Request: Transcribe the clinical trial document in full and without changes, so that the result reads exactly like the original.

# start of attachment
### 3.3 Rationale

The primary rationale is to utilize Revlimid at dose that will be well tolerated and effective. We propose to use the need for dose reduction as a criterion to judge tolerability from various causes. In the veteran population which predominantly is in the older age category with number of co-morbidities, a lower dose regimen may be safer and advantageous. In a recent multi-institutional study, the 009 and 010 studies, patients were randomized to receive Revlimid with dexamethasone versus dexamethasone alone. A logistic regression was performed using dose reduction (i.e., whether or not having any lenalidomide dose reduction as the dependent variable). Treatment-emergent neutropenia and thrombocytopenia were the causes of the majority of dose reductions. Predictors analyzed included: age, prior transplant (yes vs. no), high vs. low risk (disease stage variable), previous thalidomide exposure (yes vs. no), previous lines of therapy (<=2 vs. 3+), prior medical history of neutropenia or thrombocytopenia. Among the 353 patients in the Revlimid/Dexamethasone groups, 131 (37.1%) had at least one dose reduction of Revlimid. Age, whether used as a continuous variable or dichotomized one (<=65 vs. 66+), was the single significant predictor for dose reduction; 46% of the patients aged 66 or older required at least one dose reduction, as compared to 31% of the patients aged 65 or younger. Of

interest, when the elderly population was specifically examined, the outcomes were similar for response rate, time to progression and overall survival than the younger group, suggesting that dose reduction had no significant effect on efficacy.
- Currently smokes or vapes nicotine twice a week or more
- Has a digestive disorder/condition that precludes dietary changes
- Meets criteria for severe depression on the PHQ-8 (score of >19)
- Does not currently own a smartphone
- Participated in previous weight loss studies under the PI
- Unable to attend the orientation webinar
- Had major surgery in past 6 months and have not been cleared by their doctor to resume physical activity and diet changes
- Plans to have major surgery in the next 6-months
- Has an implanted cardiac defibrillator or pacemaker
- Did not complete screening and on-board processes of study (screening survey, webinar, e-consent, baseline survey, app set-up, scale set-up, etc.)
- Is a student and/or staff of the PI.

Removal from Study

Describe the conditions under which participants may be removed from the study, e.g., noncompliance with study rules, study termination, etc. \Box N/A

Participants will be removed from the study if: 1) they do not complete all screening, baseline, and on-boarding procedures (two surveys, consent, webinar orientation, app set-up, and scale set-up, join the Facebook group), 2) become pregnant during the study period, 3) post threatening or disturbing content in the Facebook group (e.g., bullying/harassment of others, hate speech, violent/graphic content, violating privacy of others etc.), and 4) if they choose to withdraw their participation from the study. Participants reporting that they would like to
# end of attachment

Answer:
### 3.3 Rationale

The primary rationale is to utilize Revlimid at dose that will be well tolerated and effective. We propose to use the need for dose reduction as a criterion to judge tolerability from various causes. In the veteran population which predominantly is in the older age category with number of co-morbidities, a lower dose regimen may be safer and advantageous. In a recent multi-institutional study, the 009 and 010 studies, patients were randomized to receive Revlimid with dexamethasone versus dexamethasone alone. A logistic regression was performed using dose reduction (i.e., whether or not having any lenalidomide dose reduction as the dependent variable). Treatment-emergent neutropenia and thrombocytopenia were the causes of the majority of dose reductions. Predictors analyzed included: age, prior transplant (yes vs. no), high vs. low risk (disease stage variable), previous thalidomide exposure (yes vs. no), previous lines of therapy (<=2 vs. 3+), prior medical history of neutropenia or thrombocytopenia. Among the 353 patients in the Revlimid/Dexamethasone groups, 131 (37.1%) had at least one dose reduction of Revlimid. Age, whether used as a continuous variable or dichotomized one (<=65 vs. 66+), was the single significant predictor for dose reduction; 46% of the patients aged 66 or older required at least one dose reduction, as compared to 31% of the patients aged 65 or younger. Of

interest, when the elderly population was specifically examined, the outcomes were similar for response rate, time to progression and overall survival than the younger group, suggesting that dose reduction had no significant effect on efficacy.
- Currently smokes or vapes nicotine twice a week or more
- Has a digestive disorder/condition that precludes dietary changes
- Meets criteria for severe depression on the PHQ-8 (score of >19)
- Does not currently own a smartphone
- Participated in previous weight loss studies under the PI
- Unable to attend the orientation webinar
- Had major surgery in past 6 months and have not been cleared by their doctor to resume physical activity and diet changes
- Plans to have major surgery in the next 6-months
- Has an implanted cardiac defibrillator or pacemaker
- Did not complete screening and on-board processes of study (screening survey, webinar, e-consent, baseline survey, app set-up, scale set-up, etc.)
- Is a student and/or staff of the PI.

Removal from Study

Describe the conditions under which participants may be removed from the study, e.g., noncompliance with study rules, study termination, etc. \Box N/A

Participants will be removed from the study if: 1) they do not complete all screening, baseline, and on-boarding procedures (two surveys, consent, webinar orientation, app set-up, and scale set-up, join the Facebook group), 2) become pregnant during the study period, 3) post threatening or disturbing content in the Facebook group (e.g., bullying/harassment of others, hate speech, violent/graphic content, violating privacy of others etc.), and 4) if they choose to withdraw their participation from the study. Participants reporting that they would like to